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Kellie Chauvin And The Problem With Benevolent Sexism

Benevolent sexism and racism have a long, ugly history

“Under all that uniform, he’s just a softie. He’s such a gentleman. He still opens the door for me, still puts my coat on for me. After my divorce, I had a list of must-haves if I were ever to be in a relationship, and he fit all of them.”

“In the 1920s and ’30s, Texan Jessie Daniel Ames was one of the first women to argue that lynching was sexist as well as racist. She exposed the idea that white women needed protection from black men as a lie, gaining the support of thousands of women and hundreds of public officials for her anti-lynching campaign. She and other women went into communities where lynchings occurred — where their lives really were at risk from angry white men — and protested the murder of black men with white women’s rape as a justification. … Ames understood that all oppression is interconnected.”

“most white people continue to conceptualize racism as isolated and individual acts of intentional meanness. This definition is convenient and comforting, in that it exempts so many white people from the system of white supremacy we live in and are shaped by. It is at the root of the most common kind of white defensiveness. If racists are intentionally and openly mean, then it follows that nice people cannot be racist. How often will a white person accused of racism gather as evidence to the contrary friends and colleagues to testify to their niceness; the charge cannot be true, the friend cannot be racist, because ‘he’s a really nice guy’ or ‘she volunteers on the board of a non-profit serving under-privileged youth.’ Not meaning to be racist also allows for absolution. If they didn’t mean it, it cannot and should not count.”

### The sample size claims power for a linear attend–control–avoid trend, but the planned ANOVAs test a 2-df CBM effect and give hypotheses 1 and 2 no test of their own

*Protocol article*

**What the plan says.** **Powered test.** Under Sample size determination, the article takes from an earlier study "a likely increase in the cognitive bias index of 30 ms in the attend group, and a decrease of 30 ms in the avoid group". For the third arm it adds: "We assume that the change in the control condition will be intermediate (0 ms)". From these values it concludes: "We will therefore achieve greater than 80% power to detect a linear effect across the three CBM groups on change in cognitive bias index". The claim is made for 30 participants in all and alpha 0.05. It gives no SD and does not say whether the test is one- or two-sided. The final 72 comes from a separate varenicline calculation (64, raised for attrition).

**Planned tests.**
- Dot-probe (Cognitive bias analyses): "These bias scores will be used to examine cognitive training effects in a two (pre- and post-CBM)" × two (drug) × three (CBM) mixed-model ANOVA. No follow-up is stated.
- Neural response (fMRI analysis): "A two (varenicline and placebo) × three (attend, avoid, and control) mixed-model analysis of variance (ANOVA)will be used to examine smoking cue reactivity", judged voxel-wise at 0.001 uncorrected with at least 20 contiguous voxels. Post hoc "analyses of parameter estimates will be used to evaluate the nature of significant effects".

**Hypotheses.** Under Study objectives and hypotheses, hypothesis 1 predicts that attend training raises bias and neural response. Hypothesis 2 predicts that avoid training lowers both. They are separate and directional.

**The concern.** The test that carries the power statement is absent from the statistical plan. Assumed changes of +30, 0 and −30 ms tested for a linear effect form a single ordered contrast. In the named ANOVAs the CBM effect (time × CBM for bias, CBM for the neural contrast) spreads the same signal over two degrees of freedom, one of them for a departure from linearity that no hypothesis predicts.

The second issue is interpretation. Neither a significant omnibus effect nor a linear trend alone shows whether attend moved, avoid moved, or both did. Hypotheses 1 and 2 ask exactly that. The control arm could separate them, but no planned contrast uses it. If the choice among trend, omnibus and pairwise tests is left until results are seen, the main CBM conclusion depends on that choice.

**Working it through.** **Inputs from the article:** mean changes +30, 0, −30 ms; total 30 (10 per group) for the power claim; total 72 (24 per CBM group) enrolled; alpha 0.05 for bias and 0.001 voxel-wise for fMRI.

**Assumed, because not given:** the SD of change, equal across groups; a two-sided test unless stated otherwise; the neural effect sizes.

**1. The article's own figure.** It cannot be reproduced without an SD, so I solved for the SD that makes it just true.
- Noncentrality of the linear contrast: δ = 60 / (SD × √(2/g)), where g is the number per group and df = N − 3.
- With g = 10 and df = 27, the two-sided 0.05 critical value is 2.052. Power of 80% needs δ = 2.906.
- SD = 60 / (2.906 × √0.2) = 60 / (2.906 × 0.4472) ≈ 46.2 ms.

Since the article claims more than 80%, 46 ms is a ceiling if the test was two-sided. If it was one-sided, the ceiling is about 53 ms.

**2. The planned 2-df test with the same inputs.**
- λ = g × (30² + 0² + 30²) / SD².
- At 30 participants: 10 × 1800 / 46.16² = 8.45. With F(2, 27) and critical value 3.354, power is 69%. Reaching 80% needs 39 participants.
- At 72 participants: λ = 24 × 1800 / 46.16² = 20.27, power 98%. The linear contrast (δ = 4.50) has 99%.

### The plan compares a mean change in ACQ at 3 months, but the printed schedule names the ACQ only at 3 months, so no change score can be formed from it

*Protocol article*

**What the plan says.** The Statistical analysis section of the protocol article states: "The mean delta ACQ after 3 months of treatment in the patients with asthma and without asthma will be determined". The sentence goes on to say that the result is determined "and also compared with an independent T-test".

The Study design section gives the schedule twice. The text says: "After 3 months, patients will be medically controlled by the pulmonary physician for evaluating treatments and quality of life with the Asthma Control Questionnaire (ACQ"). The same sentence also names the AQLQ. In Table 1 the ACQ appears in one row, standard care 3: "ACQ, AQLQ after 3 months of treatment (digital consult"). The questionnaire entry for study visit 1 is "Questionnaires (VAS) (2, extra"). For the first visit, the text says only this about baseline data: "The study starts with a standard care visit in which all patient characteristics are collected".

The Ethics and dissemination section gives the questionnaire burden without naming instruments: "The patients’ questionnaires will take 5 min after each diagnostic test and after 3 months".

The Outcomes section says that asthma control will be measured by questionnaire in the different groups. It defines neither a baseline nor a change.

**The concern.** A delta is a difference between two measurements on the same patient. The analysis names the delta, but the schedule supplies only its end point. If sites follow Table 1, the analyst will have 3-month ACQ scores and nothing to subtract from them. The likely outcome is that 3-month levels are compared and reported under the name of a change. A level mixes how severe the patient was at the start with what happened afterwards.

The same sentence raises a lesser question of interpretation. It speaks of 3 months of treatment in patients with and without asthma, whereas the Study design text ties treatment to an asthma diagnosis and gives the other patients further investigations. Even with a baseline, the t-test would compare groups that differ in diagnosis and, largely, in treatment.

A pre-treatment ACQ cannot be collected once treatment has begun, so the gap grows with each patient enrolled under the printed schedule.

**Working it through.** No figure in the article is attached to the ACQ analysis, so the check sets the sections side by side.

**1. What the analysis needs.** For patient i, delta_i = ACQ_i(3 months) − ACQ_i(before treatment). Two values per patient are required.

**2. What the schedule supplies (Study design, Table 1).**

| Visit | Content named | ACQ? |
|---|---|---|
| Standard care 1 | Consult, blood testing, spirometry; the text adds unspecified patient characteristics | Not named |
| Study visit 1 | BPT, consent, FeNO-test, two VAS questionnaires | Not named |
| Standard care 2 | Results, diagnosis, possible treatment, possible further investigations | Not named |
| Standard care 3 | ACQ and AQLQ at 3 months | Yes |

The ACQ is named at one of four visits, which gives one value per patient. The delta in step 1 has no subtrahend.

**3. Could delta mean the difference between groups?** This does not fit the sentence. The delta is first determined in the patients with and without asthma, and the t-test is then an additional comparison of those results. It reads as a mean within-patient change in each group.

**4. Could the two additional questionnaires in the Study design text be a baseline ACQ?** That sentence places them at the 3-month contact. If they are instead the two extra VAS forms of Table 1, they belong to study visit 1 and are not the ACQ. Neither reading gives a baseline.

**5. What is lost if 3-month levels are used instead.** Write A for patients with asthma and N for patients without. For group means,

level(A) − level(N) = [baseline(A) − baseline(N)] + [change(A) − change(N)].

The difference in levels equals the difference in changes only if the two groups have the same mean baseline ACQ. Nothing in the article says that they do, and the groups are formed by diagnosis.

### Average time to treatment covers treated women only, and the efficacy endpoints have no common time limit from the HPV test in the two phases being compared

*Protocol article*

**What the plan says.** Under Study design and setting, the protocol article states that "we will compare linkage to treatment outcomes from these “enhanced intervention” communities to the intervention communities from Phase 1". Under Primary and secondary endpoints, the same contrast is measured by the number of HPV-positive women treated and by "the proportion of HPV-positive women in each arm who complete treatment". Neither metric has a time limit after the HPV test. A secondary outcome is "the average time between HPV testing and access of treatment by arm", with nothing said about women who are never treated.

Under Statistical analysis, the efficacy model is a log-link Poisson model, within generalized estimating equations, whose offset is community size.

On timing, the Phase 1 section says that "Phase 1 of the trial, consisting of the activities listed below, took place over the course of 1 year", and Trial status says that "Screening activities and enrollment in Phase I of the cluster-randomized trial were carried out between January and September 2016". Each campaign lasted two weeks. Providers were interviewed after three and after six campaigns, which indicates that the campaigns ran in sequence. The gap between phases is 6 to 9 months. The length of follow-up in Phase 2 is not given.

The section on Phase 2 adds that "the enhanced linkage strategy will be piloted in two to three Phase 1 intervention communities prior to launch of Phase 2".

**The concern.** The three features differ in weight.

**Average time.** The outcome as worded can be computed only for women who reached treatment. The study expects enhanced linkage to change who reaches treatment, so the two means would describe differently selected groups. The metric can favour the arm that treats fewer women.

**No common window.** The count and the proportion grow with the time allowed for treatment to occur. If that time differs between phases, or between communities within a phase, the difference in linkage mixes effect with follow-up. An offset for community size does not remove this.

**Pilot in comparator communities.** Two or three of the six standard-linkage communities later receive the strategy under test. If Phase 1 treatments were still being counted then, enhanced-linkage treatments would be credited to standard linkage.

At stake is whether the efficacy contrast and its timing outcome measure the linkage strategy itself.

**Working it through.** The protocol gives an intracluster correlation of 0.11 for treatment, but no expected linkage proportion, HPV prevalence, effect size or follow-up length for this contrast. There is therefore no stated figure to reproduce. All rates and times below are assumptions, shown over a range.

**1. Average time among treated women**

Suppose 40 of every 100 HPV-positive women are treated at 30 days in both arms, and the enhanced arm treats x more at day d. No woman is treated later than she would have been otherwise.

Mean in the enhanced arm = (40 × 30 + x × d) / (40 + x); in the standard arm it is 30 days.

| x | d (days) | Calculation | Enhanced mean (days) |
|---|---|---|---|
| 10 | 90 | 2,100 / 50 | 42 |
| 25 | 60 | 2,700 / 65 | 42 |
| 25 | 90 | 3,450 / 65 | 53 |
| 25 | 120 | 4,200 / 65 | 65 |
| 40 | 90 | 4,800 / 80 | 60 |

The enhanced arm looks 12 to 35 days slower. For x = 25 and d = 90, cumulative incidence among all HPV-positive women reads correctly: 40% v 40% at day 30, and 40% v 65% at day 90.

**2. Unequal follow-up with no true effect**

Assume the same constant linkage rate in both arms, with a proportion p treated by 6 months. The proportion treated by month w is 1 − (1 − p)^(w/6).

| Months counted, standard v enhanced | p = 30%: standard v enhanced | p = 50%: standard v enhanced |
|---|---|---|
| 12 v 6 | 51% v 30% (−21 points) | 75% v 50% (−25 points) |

Written by

Award-winning journalist, coauthor of “The New I Do: Reshaping Marriage for Skeptics, Realists and Rebels,” mom, changing the narrative about older women

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